A Virginian visit: crossing an ocean and several centuries

On Thursday 26 September a group of seven students from the James Madison University in Virginia came with their teacher, book historian Mark Rankin, to view sixteenth- and early-seventeenth century books in the Senate House Library collections. The topic of the session was martyrology, and students pored enthusiastically over illustrations in two sixteenth-century editions of Foxe’s Book of Martyrs. These included a set of twelve half-page woodcuts and a large folded leaf of plates depicting the gruesome tortures suffered by some of the martyrs, from the extraction of finger nails to the inevitable burning alive. The overtly Protestant nature of the illustrations was pointed out: for example, how in one instance a man’s dog was burned with him because he had held it up in mockery of the mass, and how the Pope was shown in a house window – with a woman. (Also displayed was John Bale’s Actes or Vnchaste Examples of the Englyshe Votaryes, condemning the allegedly intemperate activities of monks.)

Actes and Monuments

John Foxe’s Book of Martyrs

Beyond martyrology, students saw examples of early printing. A copy of the encyclopaedia De Proprietatibus Rerum from approximately 1471 served multiple purposes: to show a book printed by William Caxton in Cologne before he commenced printing in England; to demonstrate the hybrid nature of early printing, with initials added in manuscript in red and blue; and to point out different perceptions of learning over time, with medicine here being viewed as belonging to the humanities. Shakespearean sources also featured, with two editions of Holinshed’s Chronicles. Attention focused on Macbeth, for which Holinshed provides the major source, and vocabulary was compared between Holinshed and the First Folio: were the three witches weird, as described by Holinshed, or were they wayward, the adjective used in the First Folio and then abandoned? The highlight for the students was indubitably the sight of Shakespeare’s First Folio. Troilus and Cressida received special mention, the reason being that the text is in the volume but not listed in the table of contents.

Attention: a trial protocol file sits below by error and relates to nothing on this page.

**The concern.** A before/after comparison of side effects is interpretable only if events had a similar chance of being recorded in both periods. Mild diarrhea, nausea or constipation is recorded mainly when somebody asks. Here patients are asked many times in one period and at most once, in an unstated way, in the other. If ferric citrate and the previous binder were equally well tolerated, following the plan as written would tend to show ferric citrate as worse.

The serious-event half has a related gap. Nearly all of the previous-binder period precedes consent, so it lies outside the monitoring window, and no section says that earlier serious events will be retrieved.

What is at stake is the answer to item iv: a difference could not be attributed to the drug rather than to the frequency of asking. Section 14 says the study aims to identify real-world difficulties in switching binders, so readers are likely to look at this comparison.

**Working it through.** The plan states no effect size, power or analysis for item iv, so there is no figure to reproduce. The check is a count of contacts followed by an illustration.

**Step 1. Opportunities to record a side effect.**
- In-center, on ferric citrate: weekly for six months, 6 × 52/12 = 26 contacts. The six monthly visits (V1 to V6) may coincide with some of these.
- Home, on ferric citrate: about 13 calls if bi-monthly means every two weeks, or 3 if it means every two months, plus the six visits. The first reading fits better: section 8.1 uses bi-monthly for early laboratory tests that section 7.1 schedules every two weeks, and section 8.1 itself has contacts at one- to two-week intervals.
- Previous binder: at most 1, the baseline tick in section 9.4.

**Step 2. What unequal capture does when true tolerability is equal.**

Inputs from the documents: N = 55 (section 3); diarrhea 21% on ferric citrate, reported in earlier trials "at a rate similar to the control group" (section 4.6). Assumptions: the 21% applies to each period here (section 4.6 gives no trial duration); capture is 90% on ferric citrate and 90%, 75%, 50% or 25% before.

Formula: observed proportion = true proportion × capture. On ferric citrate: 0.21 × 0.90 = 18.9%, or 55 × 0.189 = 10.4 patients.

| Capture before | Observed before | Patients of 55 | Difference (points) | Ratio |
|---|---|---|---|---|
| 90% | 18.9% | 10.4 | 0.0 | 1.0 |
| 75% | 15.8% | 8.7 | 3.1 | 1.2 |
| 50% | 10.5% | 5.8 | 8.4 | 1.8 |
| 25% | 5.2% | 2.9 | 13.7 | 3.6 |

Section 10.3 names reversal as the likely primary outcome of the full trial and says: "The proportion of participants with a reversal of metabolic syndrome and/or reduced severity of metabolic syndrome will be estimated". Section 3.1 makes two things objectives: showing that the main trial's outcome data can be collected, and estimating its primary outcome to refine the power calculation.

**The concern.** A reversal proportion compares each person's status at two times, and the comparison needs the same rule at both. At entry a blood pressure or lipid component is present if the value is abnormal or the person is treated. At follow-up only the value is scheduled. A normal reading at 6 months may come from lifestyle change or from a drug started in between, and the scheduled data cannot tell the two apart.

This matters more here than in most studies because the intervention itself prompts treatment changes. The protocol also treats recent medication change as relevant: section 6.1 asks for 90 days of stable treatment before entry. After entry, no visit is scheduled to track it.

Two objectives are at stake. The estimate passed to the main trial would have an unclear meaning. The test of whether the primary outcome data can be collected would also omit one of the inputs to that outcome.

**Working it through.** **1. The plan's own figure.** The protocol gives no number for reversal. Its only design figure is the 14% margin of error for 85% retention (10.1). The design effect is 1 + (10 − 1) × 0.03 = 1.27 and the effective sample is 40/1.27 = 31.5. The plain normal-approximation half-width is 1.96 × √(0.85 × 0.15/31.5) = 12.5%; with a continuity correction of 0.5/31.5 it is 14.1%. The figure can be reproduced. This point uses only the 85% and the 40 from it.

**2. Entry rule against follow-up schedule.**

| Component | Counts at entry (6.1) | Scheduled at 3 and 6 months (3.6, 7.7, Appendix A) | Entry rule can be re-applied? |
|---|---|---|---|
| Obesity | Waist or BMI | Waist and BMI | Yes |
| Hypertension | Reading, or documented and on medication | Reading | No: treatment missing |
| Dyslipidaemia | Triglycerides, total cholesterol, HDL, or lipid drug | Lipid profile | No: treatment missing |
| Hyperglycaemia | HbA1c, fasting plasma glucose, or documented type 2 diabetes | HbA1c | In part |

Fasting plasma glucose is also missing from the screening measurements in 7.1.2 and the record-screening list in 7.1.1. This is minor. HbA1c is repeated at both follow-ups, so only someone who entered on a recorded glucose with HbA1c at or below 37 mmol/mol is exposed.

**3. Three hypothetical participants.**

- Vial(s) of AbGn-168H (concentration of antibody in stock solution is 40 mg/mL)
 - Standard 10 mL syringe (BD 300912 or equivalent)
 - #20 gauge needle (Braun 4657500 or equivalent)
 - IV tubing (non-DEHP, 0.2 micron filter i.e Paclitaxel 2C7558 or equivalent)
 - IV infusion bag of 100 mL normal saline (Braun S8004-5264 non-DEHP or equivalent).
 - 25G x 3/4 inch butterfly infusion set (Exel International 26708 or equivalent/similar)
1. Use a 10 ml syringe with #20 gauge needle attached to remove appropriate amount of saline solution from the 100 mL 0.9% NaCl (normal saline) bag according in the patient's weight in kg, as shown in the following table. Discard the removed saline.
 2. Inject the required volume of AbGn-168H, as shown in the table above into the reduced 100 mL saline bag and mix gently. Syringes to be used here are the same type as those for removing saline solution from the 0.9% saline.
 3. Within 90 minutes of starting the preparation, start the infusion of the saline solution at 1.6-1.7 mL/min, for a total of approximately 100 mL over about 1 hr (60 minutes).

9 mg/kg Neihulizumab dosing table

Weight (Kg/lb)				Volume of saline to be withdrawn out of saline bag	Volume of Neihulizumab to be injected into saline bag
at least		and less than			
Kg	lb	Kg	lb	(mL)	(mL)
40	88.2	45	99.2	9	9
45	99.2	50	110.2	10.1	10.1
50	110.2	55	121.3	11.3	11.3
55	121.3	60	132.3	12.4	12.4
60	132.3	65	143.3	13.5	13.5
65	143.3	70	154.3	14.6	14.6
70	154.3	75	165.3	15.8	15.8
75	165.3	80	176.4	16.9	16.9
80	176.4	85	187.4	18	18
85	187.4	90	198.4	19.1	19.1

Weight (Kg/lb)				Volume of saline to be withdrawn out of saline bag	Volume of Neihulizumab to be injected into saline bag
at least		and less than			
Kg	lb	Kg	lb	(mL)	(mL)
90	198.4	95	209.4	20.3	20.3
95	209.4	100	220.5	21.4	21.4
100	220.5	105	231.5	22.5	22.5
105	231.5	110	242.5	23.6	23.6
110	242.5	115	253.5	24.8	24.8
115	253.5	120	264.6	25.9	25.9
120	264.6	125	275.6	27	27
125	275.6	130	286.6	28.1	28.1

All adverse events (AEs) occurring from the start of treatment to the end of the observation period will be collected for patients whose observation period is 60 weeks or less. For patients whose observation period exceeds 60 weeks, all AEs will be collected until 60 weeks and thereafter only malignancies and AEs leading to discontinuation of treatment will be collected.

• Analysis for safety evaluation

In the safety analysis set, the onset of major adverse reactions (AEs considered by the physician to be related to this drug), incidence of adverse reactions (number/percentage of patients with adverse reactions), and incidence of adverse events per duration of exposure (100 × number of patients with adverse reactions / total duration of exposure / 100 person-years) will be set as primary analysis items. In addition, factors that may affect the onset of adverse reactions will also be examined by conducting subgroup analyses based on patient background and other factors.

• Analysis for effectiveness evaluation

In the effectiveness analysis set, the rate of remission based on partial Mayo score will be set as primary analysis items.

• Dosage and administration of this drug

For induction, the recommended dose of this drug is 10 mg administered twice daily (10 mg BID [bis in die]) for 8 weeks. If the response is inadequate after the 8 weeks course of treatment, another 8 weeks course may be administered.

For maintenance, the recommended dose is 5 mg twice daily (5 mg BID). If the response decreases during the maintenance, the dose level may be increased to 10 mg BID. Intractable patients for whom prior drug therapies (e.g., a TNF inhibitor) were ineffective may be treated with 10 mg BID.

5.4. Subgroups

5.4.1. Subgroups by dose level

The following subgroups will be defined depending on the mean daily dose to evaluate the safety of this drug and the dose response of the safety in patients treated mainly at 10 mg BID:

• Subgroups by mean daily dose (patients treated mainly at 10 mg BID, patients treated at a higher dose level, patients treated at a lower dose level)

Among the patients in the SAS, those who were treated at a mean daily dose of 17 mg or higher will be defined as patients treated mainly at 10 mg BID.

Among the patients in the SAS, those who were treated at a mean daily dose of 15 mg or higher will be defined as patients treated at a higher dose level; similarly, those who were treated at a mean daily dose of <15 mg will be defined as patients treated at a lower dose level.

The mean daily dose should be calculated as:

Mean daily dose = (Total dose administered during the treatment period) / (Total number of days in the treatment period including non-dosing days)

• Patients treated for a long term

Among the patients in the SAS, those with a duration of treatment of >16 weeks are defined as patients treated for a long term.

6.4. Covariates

Shakespeare, First Folio

Shakespeare, Comedies, Histories and Tragedies (1623)

Early printed books can be exciting and mysterious. The students experienced this; and watching their journey of discovery, the message came across clearly to the facilitating staff too.

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From the Reading Room.

Lily Ford, a PhD candidate at Birkbeck has visited the reading room a number of times over the past six months or so.  On each occasion she has been reading Airopaidia (Porteus Library 05 SR) by Thomas Baldwin. Luckily I caught her on her last visit and asked why she had been reading this text and how it was relevant to her wider research.

Thomas Baldwin’s Airopaidia contains the first British representations of a ‘real’ aerial view. The aerial view had long been imagined – there are ascension fantasies in Cicero, Lucian, and Dante among others, and ‘bird’s-eye views’ had been sketched from hills or steeples for centuries – but it was only with the invention of the hot air balloon that it could be experienced. Baldwin hired the entrepreneur Vincent Lunardi’s balloon and ascended over Chester in September 1785.  He found the change in the earth’s appearance when seen from above the clouds fascinating. He had two drawings engraved and reproduced in colour in the book, and he included quite specific instructions about how to look at them, in order to recreate the sensations of wonder and delight that the views had provoked in him.

Porteous Lib 05 SR p58-5773

Baldwin’s instructions for viewing are as follows:

‘A Circular View from the Balloon at its greatest Elevation.  The Spectator is supposed to be in the Car of the Balloon, suspended above the Center of the View: looking down on the Amphitheatre or white Floor of Clouds and seeing the City of Chester, as it appeared throu’ the Opening: which discovers the Landscape below, limited, by surrounding Vapour, to something less than two Miles in Diameter.  The Breadth of the blue Margin defines the apparent Height of the Spectator in the Balloon (viz. 4 Miles) above the Floor of Clouds, as he hangs in the Center, and looks horizontally round into the azure sky.’ (p. IIII)

Baldwin’s sense of wonder is captured well by his purple prose:

‘…what Scenes of Grandeur and Beauty!  A Tear of pure Delight flashed in his Eye! of pure and exquisite Delight and Rapture: to look down on the unexpected Change already wrought in the Works of Art and Nature, contracted to a span by the NEW PERSPECTIVE, diminished almost beyond the bounds of credibility.’ (p.37)